Memoirs of Nikita Khrushchev
- Copyright: 2004
- Dimensions: 6.125 x 9.25
- Page Count: 1004 pages Illustrations: 57 illustrations/11 maps
- Hardcover ISBN: 978-0-271-02332-8
- Paperback ISBN: 978-0-271-05853-5
- Co-publisher: The Thomas J. Watson Jr. Institute for International Studies, Brown University
Paperback Edition: $34.95Add to Cart
“Nikita Khrushchev was one of the most important political leaders of the twentieth century. Without his memoirs, neither the rise and fall of the Soviet Union nor the history of the Cold War can be fully understood. By dictating his memoirs and publishing them in the West, Khrushchev transformed himself from the USSR’s leader to one of its first dissidents. His remarkably candid recollections were a harbinger of glasnost to come. Like virtually all memoirs, his have a personal and political agenda, but even what might be called Khrushchev’s ‘myth of himself’ is vital for understanding how this colorful figure could place his contradictory stamp on his country and the world. The fact that the full text of Khrushchev’s memoirs will now be available in English is cause for rejoicing.”
“One of the most extraordinary archives of the twentieth century”
“Khrushchev had a remarkable memory, and although the style and broad outline of what he has to say will be familiar to those who read the original two-volume English version issued in the early 1970s, the detail he provides here, particularly on the war, adds a great deal.”
“But his personal slant, conveyed in the World War II memoirs that make up half of this huge book, is important for understanding the political atmosphere during that colossal struggle. And the detail of his recall, without notes or references, is extraordinary.”
“Sergei Khrushchev (Thomas J. Watson Jr. Institute, Brown Univ.) has edited an exquisitely detailed, amply documented, remarkably translated first volume of a proposed three-volume translation of his father’s memoirs, based on the four-volume Russian edition of 1999.”
“There is a lot less high politics here than one would expect. Khrushchev’s focus is very often on chance encounters and small vignettes, often told at great length, rather than on reflections on the ‘big picture’ or revelations about key historical events. Yet it is this above all else that makes this work so readable, for it allows Khrushchev’s personality to come through in the text in all its contradictions and complexity.”
“This volume far exceeds in detail earlier editions of the Khrushchev memoirs and for readers of this journal especially, his observations of the war years are intriguing.”
Nikita Khrushchev’s proclamation from the floor of the United Nations that "we will bury you" is one of the most chilling and memorable moments in the history of the Cold War, but from the Cuban Missile Crisis to his criticism of the Soviet ruling structure late in his career the motivation for Khrushchev’s actions wasn’t always clear. Many Americans regarded him as a monster, while in the USSR he was viewed at various times as either hero or traitor. But what was he really like, and what did he really think? Readers of Khrushchev’s memoirs will now be able to answer these questions for themselves (and will discover that what Khrushchev really said at the UN was "we will bury colonialism").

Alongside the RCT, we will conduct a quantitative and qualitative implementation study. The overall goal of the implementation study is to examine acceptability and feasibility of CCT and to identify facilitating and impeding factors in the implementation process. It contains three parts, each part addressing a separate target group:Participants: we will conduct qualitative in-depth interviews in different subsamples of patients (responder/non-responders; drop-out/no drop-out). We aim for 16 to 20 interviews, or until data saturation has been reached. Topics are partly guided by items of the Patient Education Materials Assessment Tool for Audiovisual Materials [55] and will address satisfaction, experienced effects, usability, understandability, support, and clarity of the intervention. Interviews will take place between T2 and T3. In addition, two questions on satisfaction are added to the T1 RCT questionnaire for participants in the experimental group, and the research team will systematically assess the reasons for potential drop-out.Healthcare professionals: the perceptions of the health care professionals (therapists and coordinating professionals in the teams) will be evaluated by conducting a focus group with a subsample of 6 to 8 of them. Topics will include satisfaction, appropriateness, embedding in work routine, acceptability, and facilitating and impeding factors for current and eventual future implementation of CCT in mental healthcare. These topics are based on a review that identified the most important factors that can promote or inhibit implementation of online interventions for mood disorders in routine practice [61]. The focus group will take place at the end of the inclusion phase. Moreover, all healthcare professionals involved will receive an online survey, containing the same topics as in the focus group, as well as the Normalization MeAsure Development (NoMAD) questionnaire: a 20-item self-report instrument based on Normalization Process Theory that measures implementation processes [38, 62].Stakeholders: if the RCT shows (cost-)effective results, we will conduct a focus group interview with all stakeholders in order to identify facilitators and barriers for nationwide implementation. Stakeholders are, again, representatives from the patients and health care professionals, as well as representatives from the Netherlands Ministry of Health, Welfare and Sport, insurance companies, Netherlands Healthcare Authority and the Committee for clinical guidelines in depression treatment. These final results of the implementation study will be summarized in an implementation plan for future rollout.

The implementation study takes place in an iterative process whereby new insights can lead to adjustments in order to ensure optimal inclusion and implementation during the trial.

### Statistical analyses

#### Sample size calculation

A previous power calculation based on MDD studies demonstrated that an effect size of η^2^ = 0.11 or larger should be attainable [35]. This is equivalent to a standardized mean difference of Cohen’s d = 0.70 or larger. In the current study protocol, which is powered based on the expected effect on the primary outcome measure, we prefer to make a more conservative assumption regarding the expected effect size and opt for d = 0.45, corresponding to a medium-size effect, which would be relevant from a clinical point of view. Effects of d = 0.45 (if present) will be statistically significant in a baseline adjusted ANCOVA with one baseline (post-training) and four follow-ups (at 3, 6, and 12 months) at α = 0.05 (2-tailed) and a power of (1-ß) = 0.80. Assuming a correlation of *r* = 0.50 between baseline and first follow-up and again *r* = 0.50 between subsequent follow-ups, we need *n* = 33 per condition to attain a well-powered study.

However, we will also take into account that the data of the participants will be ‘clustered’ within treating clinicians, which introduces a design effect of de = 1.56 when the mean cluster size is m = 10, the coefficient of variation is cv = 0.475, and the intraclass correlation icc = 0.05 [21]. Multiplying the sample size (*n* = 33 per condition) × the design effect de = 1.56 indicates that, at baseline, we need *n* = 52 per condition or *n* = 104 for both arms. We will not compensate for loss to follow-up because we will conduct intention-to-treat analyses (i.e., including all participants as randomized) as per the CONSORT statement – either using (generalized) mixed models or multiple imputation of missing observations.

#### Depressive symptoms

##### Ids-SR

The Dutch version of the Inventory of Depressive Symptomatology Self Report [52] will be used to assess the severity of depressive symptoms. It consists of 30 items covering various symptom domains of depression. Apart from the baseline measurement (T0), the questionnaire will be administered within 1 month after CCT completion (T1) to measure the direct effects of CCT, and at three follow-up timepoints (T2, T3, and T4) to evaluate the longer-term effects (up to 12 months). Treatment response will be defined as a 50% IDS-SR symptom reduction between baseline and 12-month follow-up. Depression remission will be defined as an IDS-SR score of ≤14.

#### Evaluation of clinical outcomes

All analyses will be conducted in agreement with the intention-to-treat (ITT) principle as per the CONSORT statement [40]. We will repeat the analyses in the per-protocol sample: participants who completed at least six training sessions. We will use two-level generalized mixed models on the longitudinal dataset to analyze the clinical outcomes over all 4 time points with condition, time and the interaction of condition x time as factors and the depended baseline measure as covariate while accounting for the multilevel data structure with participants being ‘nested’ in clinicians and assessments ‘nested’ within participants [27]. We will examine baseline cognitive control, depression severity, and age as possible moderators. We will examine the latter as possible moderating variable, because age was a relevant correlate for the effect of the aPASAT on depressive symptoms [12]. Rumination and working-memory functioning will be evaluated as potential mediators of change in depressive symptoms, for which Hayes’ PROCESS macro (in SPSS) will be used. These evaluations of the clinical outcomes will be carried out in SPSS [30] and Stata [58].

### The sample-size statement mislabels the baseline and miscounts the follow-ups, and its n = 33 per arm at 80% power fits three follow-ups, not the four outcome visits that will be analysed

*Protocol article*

This is the first volume of three in the only complete and fully reliable version of the memoirs available in English. In this volume, Khrushchev recounts how he became politically active as a young worker in Ukraine, how he climbed the ladder of power under Stalin to occupy leading positions in Ukraine and then Moscow, and how as a military commissar he experienced the war against the Nazi invaders. He vividly portrays life in Stalin's inner circle and among the generals who commanded the Soviet armies.
Khrushchev’s sincere reflections upon his own thoughts and feelings add to the value of this unique personal and historical document. Included among the Appendixes is Sergei Khrushchev’s account of how the memoirs were created and smuggled abroad during his father’s retirement.
Captions to Photographs
Andrei Bitov. The Baldest and the Boldest
Abbreviations and Acronyms
Part I. The Beginning of the Road
A Little About Myself
The Fourteenth Party Conference
A Few Words About the NEP
The Fifteenth Party Congress
The Move to Kharkov
The Move to Kiev
At the Industrial Academy
Personal Acquaintance with Stalin
The Kirov Assassination
Some Consequences of the Kirov Assassination
In the Ukraine Again
The Ukraine-Moscow (Crossroads of the 1930s)
The Second World War Approaches
The Beginning of the Second World War
Events on the Eve of War
Part II. The Great Patriotic War
The Difficult Summer of 1941
People and Events of Summer and Fall 1941
1942: From Winter to Summer
By the Ruins of Stalingrad
Turn of the Tide at Stalingrad
The Road to Rostov
Before the Battle of Kursk and at Its Beginning
To the Dnieper!
Kiev Is Ours Again!
We Liberate the Ukraine
Forward to Victory!
The Far East After the Great Patriotic War
A Short Biography of N. S. Khrushchev
L. Lasochko. The Khrushchev Family Line: A Historical Note
Sergei Khrushchev. The History of the Creation and Publication of the Khrushchev
Conversation with N. S. Khrushchev at the Party Control Committee
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